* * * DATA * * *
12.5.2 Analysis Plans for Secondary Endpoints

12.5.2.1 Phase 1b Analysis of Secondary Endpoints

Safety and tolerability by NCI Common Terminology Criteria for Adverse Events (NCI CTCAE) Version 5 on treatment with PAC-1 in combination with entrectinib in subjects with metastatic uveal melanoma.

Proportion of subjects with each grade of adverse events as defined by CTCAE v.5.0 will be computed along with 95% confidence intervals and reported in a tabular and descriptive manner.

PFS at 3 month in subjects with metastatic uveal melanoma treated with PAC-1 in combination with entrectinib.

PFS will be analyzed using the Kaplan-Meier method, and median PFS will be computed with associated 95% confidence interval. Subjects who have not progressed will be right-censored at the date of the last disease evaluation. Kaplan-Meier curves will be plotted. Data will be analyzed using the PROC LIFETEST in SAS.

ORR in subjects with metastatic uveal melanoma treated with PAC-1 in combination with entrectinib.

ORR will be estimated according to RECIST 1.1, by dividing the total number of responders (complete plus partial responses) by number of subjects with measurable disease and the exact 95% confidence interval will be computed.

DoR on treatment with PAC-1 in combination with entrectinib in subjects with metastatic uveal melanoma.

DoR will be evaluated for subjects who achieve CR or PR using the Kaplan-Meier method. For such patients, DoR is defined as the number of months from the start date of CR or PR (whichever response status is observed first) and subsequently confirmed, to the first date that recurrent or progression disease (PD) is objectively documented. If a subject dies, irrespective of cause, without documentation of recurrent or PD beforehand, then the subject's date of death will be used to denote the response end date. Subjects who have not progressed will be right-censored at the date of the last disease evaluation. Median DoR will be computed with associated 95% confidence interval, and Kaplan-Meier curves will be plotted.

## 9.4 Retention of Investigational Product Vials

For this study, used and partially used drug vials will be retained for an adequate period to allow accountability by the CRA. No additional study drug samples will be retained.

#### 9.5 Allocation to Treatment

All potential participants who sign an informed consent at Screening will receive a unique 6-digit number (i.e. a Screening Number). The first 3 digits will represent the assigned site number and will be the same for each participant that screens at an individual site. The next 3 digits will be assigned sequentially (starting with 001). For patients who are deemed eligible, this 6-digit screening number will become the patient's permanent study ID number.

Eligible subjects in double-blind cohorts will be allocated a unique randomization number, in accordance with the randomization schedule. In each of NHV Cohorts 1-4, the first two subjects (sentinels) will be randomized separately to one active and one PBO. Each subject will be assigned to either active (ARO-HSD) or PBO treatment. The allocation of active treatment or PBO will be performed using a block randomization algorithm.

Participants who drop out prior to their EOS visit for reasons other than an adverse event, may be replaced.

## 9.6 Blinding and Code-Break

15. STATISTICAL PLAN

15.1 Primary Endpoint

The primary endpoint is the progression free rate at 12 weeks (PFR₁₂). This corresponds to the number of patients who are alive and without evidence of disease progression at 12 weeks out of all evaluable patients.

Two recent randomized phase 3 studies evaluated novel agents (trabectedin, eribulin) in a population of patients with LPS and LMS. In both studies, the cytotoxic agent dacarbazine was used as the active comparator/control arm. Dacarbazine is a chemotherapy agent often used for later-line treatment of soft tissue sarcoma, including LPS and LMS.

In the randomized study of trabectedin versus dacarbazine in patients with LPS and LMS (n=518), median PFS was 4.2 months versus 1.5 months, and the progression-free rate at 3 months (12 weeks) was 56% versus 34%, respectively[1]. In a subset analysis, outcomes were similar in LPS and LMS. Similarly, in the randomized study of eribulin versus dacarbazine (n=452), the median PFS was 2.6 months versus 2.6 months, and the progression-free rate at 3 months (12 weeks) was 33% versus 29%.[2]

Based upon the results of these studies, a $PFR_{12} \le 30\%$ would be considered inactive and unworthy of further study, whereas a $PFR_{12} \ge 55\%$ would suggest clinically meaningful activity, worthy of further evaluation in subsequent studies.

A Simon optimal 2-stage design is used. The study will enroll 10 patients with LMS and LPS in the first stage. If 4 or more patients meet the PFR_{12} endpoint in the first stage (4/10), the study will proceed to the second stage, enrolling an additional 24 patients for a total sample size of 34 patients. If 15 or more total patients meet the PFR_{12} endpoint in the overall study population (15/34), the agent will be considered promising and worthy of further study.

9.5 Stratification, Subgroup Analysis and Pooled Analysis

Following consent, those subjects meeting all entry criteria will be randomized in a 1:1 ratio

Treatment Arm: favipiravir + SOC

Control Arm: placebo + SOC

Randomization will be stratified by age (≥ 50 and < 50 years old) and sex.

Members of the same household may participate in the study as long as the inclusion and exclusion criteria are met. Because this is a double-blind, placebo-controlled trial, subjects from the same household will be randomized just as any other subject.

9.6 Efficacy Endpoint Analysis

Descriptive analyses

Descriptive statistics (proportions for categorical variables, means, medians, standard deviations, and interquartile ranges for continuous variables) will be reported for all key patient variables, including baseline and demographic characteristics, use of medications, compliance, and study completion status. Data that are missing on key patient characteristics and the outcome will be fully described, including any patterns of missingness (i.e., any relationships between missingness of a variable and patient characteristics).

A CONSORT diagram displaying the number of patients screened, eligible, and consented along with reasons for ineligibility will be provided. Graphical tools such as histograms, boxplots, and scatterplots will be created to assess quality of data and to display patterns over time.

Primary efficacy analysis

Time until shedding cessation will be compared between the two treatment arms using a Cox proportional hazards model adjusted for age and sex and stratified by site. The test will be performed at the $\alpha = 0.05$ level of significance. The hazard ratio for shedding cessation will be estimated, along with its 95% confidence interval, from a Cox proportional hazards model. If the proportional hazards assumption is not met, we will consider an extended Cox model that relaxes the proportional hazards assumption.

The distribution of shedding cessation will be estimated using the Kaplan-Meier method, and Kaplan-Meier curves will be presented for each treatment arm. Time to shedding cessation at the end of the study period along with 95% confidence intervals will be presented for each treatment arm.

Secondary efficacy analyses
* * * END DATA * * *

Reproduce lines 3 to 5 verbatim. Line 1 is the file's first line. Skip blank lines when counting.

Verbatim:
Safety and tolerability by NCI Common Terminology Criteria for Adverse Events (NCI CTCAE) Version 5 on treatment with PAC-1 in combination with entrectinib in subjects with metastatic uveal melanoma.

Proportion of subjects with each grade of adverse events as defined by CTCAE v.5.0 will be computed along with 95% confidence intervals and reported in a tabular and descriptive manner.

PFS at 3 month in subjects with metastatic uveal melanoma treated with PAC-1 in combination with entrectinib.